The assertion by former CBI president Sir Mike Rake that Brexit ‘killed’ Worldpay’s hopes of being a global leader in financial technology would be risible if it were not so serious.
Not only is Rake ready to sell Worldpay on the cheap to American rival Vantiv and load the combined enterprise up with debt, he is also betraying the UK’s post-Brexit future.
In dollars terms Worldpay is cheaper to buy now than before the fall in the pound which followed the referendum.
Not only is Sir Mike Rake ready to sell Worldpay on the cheap to American rival Vantiv and load the combined enterprise up with debt, he is also betraying the UK’s post-Brexit future
Rake failed to mention that for American and other overseas users of Worldpay’s systems and software, its services have become that much more price competitive.
Moreover, if Rake and the board of Worldpay had any real vision, they would have been the acquirers, not the acquired.
The truth is that at the first whiff of cordite, Worldpay chief executive Philip Jansen and the board have decided to take the money and run.
We know from the history of American takeovers of British tech firms that promises to keep both the executive team and their headquarters in the UK are no more than Brit-wash designed to keep the politicians and other stakeholders quiet.
Jansen and company have done a great job in taking an under-invested Royal Bank of Scotland asset, improving it and turning it into a global payments champion.
It may be underweight in the US, but the best way of dealing with that was to take advantage of the pound’s depreciation to increase market share. It is not in the national interest to hand the whole caboodle to a competitor and undermine fintech in the UK.
Financial processing is one of Britain’s leading edge industries. Mobile payments pioneer Bango has just revealed a 50 per cent rise in growth from app stores and new clients such as Google Pay and Amazon Japan.
The Bank of England has been working with Ripple to see how its Real Time Gross Settlement System, which connects it to other central banks, could benefit from distributed ledger technology.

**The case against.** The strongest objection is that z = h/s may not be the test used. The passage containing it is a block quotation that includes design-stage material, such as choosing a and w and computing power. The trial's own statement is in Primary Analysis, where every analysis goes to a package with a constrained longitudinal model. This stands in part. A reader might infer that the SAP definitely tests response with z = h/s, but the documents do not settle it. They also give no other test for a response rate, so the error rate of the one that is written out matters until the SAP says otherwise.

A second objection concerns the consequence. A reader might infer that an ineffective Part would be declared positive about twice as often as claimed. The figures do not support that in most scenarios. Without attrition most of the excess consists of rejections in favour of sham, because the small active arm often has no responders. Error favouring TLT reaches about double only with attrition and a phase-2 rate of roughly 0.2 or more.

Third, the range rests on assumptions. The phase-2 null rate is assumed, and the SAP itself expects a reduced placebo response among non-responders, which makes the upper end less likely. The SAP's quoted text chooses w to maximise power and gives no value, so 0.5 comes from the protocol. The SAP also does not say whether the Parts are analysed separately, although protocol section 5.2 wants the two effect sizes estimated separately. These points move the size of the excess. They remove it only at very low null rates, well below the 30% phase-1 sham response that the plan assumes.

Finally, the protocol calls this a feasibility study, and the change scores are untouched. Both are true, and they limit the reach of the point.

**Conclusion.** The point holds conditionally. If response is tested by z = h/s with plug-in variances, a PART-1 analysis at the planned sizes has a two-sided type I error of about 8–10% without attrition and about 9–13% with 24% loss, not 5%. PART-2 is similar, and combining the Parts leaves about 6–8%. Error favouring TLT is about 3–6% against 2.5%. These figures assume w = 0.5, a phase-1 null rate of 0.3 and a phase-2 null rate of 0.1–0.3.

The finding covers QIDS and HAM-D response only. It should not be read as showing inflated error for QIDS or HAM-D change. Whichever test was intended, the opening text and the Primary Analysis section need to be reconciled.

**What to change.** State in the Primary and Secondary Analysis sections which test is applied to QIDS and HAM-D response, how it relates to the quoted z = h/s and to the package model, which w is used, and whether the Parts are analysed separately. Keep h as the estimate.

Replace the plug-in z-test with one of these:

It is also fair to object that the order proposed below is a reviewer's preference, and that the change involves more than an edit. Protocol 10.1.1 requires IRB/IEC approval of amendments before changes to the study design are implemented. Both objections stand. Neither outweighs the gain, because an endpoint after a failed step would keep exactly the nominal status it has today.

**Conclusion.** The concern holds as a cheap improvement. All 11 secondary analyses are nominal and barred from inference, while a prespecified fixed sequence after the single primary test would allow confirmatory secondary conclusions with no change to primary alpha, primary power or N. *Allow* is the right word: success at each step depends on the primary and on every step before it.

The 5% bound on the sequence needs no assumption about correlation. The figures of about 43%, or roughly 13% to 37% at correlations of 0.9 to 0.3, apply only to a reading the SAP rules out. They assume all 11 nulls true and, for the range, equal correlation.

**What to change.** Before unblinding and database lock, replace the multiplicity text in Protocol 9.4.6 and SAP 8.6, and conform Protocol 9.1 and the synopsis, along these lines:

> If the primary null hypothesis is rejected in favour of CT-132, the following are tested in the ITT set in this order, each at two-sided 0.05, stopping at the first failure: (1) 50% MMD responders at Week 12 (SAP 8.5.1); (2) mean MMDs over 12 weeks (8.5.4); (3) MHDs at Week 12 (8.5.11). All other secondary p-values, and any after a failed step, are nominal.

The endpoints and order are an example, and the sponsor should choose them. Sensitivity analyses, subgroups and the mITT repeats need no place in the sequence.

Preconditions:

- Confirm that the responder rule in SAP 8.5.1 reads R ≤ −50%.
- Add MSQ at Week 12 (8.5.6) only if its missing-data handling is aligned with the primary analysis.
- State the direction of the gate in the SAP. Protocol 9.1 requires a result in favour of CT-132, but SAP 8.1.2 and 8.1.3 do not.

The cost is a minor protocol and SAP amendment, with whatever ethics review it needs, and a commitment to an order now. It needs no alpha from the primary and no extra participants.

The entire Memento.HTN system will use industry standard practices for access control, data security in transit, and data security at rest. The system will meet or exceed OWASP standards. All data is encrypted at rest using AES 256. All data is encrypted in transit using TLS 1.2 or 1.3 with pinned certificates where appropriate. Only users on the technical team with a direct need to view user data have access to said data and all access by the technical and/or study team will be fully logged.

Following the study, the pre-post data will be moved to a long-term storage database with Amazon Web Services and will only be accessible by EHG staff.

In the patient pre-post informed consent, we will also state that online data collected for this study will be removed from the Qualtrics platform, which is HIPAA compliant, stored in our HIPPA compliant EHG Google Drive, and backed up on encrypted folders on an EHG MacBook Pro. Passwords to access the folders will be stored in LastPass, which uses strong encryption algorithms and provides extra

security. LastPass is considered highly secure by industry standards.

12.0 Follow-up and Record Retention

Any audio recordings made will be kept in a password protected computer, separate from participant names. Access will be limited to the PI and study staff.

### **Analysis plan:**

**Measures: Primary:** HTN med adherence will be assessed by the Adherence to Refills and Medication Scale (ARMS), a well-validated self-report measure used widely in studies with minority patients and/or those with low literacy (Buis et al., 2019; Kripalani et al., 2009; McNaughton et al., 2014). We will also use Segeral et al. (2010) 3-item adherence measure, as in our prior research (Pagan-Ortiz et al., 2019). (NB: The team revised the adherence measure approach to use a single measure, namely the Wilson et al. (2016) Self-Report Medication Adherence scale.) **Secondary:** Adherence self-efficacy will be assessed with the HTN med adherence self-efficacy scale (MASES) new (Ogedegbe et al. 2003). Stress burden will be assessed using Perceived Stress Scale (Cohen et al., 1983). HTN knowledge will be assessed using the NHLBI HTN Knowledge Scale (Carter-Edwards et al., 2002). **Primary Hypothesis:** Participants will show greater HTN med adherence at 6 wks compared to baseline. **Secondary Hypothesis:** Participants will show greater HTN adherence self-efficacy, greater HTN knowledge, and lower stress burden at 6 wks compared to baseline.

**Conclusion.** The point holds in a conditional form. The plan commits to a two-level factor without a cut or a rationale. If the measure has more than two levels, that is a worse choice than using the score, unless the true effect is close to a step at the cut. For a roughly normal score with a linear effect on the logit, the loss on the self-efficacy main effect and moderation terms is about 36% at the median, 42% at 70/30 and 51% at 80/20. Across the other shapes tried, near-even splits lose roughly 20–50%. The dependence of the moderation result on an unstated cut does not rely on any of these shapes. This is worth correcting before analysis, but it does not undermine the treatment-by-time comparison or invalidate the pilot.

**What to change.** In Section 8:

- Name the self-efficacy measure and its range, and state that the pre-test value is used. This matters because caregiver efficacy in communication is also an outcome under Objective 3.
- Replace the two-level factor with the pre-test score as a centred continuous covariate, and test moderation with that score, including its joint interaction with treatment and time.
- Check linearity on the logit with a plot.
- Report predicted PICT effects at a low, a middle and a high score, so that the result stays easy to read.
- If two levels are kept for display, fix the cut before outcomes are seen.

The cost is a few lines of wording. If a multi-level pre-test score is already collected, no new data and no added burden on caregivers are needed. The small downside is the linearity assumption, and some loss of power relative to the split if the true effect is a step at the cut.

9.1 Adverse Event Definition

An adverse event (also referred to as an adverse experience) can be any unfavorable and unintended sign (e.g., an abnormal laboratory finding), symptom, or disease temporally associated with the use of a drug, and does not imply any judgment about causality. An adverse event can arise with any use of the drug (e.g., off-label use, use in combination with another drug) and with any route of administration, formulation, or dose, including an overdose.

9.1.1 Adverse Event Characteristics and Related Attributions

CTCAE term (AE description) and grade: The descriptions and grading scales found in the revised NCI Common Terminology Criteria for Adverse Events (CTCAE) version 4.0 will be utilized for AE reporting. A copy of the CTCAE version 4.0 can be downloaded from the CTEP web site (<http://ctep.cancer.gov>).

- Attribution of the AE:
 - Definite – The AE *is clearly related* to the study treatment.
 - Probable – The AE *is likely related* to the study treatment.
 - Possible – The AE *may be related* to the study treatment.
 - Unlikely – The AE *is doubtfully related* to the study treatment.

If we had a government worth its salt, it would intervene to scrutinise the proposed Worldpay deal which threatens all that the Bank and others are doing to ensure Britain is a world leader in fintech.
Back at BT, where Rake is lingering on as chairman, the going is far from smooth after the Italian debacle.
Trust in BT/EE and the other mobile elephant Vodafone is at a low ebb as a result of poor customer service, rotten billing standards and intermittent signals.
So it is just as well that the telecoms regulator Ofcom is seeking to curb their dominance when 5G, the next big thing in mobile telephony, comes along.
Clearly, existing EE and Vodafone customers would not want a cliff-edge where they fall behind because the regulator has imposed draconian restrictions on their participation in the 5G auctions.
But rivals such as Hutchison-owned Three don’t think Ofcom has gone far enough saying the auction is a ‘kick in the teeth’.
It thinks the 37 per cent cap the regulator is imposing on BT/EE is too generous and does not give the smaller players in the market a chance to breathe.
It makes a good point. BT, as the dominant landline and broadband supplier to UK businesses and consumers, should not have been allowed to take control of EE in the first place.
What is undoubtedly the case is that Britain, as a pioneer in mobile, needs to maintain its technological edge by bringing 5G to users as soon as practicable.
If we are going to compete in the ‘internet of things’, such as autonomous vehicles, we will need extra spectrum.
Ofcom must make sure that if the dominant players abuse their position, the challengers Three, O2 and the like are given a larger share of the action.
Pearson’s disposal of fine British media and creative brands continues.
Latest to be jettisoned is a 22 per cent stake in Penguin Random House, which means that one of the proudest and innovative brands in British publishing has fallen under the control of Germany’s Bertelsmann.
The FT is now run by Japan’s Nikkei and the Economist dominated by the Italian Agnelli car dynasty.
In spite of a Pearson promise of £300million to keep investors cheery, the shares fell 5 per cent. Selling the family silver is always bad form.